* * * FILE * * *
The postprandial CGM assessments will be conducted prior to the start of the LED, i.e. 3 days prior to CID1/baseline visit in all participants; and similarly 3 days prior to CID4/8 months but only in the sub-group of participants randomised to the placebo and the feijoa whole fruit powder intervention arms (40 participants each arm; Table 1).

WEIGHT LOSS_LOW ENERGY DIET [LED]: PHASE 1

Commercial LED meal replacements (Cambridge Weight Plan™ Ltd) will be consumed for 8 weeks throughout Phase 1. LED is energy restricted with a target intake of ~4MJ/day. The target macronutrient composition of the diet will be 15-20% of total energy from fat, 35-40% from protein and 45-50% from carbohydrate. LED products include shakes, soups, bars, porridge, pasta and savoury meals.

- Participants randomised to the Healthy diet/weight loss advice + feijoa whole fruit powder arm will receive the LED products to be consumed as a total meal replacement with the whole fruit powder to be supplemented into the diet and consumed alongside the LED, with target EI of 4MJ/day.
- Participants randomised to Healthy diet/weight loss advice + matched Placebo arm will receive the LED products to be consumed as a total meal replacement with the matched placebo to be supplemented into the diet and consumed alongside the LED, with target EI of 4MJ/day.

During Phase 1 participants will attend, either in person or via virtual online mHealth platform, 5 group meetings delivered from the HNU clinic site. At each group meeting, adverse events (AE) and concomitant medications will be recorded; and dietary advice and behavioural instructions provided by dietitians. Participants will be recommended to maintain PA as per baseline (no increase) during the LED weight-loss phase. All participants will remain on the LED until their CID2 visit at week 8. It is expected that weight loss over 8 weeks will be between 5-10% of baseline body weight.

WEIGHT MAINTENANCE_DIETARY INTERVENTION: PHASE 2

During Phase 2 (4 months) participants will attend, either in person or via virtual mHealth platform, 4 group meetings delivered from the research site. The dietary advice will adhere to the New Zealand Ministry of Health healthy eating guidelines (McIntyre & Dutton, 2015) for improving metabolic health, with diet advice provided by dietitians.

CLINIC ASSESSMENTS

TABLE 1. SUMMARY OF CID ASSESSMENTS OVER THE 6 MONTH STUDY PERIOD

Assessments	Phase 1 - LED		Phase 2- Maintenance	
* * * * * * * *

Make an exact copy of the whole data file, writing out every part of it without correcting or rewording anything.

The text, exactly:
The postprandial CGM assessments will be conducted prior to the start of the LED, i.e. 3 days prior to CID1/baseline visit in all participants; and similarly 3 days prior to CID4/8 months but only in the sub-group of participants randomised to the placebo and the feijoa whole fruit powder intervention arms (40 participants each arm; Table 1).

WEIGHT LOSS_LOW ENERGY DIET [LED]: PHASE 1

Commercial LED meal replacements (Cambridge Weight Plan™ Ltd) will be consumed for 8 weeks throughout Phase 1. LED is energy restricted with a target intake of ~4MJ/day. The target macronutrient composition of the diet will be 15-20% of total energy from fat, 35-40% from protein and 45-50% from carbohydrate. LED products include shakes, soups, bars, porridge, pasta and savoury meals.

- Participants randomised to the Healthy diet/weight loss advice + feijoa whole fruit powder arm will receive the LED products to be consumed as a total meal replacement with the whole fruit powder to be supplemented into the diet and consumed alongside the LED, with target EI of 4MJ/day.
- Participants randomised to Healthy diet/weight loss advice + matched Placebo arm will receive the LED products to be consumed as a total meal replacement with the matched placebo to be supplemented into the diet and consumed alongside the LED, with target EI of 4MJ/day.

During Phase 1 participants will attend, either in person or via virtual online mHealth platform, 5 group meetings delivered from the HNU clinic site. At each group meeting, adverse events (AE) and concomitant medications will be recorded; and dietary advice and behavioural instructions provided by dietitians. Participants will be recommended to maintain PA as per baseline (no increase) during the LED weight-loss phase. All participants will remain on the LED until their CID2 visit at week 8. It is expected that weight loss over 8 weeks will be between 5-10% of baseline body weight.

WEIGHT MAINTENANCE_DIETARY INTERVENTION: PHASE 2

During Phase 2 (4 months) participants will attend, either in person or via virtual mHealth platform, 4 group meetings delivered from the research site. The dietary advice will adhere to the New Zealand Ministry of Health healthy eating guidelines (McIntyre & Dutton, 2015) for improving metabolic health, with diet advice provided by dietitians.

CLINIC ASSESSMENTS

TABLE 1. SUMMARY OF CID ASSESSMENTS OVER THE 6 MONTH STUDY PERIOD

Assessments	Phase 1 - LED		Phase 2- Maintenance	